Massive Links! Ai Wei Wei Protest, Piss Christ Destroyed, Critics Blathering About Criticism
Ai Wei Wei's Chairs
- Both a tribute Ai Wei Wei’s 2007 installation Fairytale: 1001 Qing Dynasty Wooden Chairs at Documenta 12, and a protest of the Chinese Government’s continued detention of the artist for unspecified economic crimes, thousands gathered outside Chinese Embassies in cities across North America and Europe to show their support for the artist. Look to 16 miles, Hyperallergic, Greg.org and Eyeteeth for full reports. Sadly, I missed the protest as I was on an early train to Dia. Robert Whitman’s opening performance occurred later that night, a non-narrative theatrical tribute to slowness. A full report on that soon.
- Former AFC intern Julia Halperin has a new column at ArtInfo titled “Definitions” and it’s generating a lot of discussion. First term to tackle? “Emerging”. Halperin asked Zach Miner of Phillips De Pury and a bunch of artists at Rachel Uffner Gallery how they define the term. “Between unknown and overexposed?” quips the ever-reliable Roger White. White co-founded Paper Monument and is known for his depressingly bleak watercolors of Britta waterfilters. Artist Pam Lins hates the term, saying it’s characterized by a short time span and is therefore “at odds with a lifelong engagement of art”. Professor Terry Smith says the term designates eligibility for grants in Canada, Australia, and Germany, etc. I personally don’t have a problem with the word; I’ve always thought “emerging” evoked both hope and excitement for the future, unlike “mid-career”, a term with relatively little pizazz that also happens to be very close to the hateful designation “middle-aged”. We need to come up with a better word for mid-career.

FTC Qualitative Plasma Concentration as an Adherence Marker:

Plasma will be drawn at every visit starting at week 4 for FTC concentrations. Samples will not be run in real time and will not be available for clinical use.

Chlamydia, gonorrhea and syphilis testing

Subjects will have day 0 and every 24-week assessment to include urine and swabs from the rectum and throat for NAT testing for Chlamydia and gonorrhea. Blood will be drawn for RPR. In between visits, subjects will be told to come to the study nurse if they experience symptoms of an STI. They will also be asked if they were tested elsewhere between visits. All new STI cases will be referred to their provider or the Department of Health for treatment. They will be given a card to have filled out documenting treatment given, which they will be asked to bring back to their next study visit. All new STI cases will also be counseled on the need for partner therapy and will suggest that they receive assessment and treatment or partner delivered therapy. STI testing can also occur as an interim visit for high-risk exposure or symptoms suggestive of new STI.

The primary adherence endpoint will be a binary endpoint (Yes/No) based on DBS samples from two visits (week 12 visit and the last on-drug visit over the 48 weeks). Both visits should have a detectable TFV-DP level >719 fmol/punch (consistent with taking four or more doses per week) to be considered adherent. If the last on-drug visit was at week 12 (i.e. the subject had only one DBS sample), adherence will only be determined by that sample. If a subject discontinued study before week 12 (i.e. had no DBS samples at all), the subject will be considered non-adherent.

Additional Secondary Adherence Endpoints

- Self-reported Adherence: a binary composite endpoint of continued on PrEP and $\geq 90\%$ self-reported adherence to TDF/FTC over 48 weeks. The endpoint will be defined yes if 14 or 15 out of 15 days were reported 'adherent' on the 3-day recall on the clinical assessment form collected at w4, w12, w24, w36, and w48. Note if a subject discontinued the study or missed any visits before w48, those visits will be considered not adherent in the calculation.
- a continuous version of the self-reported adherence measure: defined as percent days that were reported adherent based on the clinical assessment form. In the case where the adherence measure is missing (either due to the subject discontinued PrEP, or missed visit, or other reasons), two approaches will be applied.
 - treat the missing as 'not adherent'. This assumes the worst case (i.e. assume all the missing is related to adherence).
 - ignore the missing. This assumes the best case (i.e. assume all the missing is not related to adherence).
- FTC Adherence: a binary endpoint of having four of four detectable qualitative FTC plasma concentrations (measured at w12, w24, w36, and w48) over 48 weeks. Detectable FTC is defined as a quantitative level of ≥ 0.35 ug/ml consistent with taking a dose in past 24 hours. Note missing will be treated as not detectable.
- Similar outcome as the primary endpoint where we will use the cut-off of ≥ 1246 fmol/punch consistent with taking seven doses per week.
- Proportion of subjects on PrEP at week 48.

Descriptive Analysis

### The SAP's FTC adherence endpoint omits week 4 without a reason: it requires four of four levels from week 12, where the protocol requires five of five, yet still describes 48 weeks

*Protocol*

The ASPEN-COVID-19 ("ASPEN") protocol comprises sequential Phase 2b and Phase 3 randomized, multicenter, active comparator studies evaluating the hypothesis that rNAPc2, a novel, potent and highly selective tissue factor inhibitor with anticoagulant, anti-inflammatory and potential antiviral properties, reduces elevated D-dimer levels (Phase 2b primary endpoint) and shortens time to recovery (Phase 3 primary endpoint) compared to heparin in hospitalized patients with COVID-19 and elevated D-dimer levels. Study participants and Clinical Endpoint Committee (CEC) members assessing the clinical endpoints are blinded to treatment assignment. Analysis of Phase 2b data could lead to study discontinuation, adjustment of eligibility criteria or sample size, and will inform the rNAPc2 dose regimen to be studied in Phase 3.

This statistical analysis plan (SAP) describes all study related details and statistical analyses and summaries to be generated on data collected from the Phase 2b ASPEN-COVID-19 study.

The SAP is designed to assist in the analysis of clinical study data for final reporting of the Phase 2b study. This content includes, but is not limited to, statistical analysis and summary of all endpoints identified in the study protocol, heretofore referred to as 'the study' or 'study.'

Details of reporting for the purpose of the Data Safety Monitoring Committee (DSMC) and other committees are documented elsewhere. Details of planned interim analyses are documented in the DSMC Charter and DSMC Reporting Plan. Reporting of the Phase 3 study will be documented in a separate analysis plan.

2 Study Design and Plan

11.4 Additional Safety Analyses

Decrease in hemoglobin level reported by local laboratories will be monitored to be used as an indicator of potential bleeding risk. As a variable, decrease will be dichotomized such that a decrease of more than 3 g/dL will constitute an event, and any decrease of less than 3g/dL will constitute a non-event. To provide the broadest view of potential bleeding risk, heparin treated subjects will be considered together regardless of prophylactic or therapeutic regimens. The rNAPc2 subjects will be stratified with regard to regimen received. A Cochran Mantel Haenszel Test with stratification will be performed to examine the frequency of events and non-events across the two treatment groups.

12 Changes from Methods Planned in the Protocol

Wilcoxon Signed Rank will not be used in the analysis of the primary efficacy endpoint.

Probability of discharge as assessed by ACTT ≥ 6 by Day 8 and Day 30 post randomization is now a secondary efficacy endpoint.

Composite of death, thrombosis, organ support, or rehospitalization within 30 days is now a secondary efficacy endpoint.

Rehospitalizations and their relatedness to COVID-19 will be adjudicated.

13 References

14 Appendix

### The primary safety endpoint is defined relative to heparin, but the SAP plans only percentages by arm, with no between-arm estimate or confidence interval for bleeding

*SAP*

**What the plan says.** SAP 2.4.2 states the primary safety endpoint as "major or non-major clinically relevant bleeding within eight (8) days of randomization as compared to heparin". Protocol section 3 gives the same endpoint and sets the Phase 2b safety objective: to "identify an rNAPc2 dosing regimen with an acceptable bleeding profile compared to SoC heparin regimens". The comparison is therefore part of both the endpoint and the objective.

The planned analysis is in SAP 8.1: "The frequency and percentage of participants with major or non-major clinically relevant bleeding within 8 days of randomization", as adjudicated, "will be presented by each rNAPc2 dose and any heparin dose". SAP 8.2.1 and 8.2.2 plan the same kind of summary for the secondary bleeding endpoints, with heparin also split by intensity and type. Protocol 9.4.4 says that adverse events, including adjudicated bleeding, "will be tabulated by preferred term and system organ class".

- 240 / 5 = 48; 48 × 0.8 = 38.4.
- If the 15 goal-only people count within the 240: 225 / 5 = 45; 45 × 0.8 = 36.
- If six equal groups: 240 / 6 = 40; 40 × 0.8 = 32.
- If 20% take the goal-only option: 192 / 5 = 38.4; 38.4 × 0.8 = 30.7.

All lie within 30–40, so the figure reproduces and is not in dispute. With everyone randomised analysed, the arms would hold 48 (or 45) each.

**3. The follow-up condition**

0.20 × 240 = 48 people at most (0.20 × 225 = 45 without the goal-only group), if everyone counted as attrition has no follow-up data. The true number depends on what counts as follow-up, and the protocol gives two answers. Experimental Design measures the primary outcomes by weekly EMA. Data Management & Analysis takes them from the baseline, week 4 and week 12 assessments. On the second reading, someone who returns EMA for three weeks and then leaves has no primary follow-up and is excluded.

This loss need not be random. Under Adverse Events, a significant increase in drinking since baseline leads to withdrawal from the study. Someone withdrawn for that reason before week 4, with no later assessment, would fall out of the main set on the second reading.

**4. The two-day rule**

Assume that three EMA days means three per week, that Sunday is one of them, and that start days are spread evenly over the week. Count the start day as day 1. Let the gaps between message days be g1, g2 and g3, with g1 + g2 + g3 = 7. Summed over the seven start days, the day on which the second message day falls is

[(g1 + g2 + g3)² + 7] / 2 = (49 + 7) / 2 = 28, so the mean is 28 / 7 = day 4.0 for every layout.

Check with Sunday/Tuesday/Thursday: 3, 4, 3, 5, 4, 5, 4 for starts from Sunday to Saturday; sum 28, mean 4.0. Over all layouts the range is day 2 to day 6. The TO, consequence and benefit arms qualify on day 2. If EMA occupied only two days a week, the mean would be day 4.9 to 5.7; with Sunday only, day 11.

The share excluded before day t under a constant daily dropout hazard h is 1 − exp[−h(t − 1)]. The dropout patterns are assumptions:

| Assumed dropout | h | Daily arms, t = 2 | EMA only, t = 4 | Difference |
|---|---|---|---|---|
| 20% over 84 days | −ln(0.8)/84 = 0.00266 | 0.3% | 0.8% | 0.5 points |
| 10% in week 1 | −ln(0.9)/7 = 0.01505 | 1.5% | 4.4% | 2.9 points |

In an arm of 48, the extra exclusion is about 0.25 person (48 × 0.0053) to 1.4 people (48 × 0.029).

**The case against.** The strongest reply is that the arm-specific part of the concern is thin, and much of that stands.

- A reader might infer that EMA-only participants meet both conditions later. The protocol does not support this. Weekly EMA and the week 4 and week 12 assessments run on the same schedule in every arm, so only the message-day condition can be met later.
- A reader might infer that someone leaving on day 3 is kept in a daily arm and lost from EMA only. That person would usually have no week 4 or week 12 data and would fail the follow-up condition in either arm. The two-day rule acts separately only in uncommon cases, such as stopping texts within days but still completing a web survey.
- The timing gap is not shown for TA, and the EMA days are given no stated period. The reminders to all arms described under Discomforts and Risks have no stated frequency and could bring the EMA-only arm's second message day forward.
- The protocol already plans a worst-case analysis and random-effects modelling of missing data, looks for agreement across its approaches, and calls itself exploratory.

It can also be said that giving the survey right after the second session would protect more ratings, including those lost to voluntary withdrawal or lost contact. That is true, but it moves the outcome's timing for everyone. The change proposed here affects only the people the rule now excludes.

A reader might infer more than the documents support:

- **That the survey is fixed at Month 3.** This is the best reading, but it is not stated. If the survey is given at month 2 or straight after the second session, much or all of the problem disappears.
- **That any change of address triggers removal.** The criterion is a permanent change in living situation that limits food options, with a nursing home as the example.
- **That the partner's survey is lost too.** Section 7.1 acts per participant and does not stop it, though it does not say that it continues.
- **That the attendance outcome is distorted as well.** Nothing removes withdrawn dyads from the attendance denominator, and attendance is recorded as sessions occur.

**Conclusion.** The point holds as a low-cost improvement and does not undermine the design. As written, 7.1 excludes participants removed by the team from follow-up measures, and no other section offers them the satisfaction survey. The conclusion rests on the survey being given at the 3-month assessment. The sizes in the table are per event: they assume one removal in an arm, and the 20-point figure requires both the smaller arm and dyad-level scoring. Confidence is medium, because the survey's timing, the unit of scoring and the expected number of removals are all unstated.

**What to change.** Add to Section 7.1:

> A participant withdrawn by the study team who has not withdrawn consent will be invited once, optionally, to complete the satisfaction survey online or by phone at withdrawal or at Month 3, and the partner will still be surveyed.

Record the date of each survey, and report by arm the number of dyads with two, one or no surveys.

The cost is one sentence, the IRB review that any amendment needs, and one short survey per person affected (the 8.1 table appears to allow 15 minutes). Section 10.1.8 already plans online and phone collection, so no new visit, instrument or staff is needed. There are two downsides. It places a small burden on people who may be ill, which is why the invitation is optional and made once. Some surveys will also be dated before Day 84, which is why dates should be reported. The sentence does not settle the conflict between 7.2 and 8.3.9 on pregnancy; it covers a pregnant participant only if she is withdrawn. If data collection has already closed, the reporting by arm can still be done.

- There’s been a lot of discussion surfacing again about why the review is a form of writing that either does or doesn’t need an update. To my mind, Roberta Smith recent review of Richard Serra’s’ drawings at The Met is exactly the kind of piece that refutes the idea that the internet has so transformed the art world that traditional criticism is no longer needed. Good reviews provide historical context, hard looking, and critical thinking. From Smith,
It is not quite like anything seen at the Met before: genuinely radical, physically unsettling art installed with a reasonable degree of effectiveness. It proclaims this august institution's commitment to recent art with an encouraging forcefulness.
But there are shortcomings. For one thing — and this is basic — drawing doesn't afford Mr. Serra the same leeway in terms of real space, real materials and audience participation that sculpture does. He is, in fact, a more austere, abstract, hermetic, “difficult” artist in drawing than in sculpture, and this narrowness sometimes accentuates his penchant for bombast and opacity.
When do you ever see this kind of writing and thinking in a reported piece? You don’t.
- Related: Robert Storr pens his final column for Frieze describing critics as agile bottom feeders. He goes on to complain that increasingly participation means little more than getting a word in edgewise. These sound like the words of a critic without an active Facebook account.
- Finally, what’s a Massive Link post without at least one link or screen grab from a dating site? The Internet celebrates OKCupid for deleting someone’s account because he made threatening and racist remarks. I’m sure he’s made a new one by now.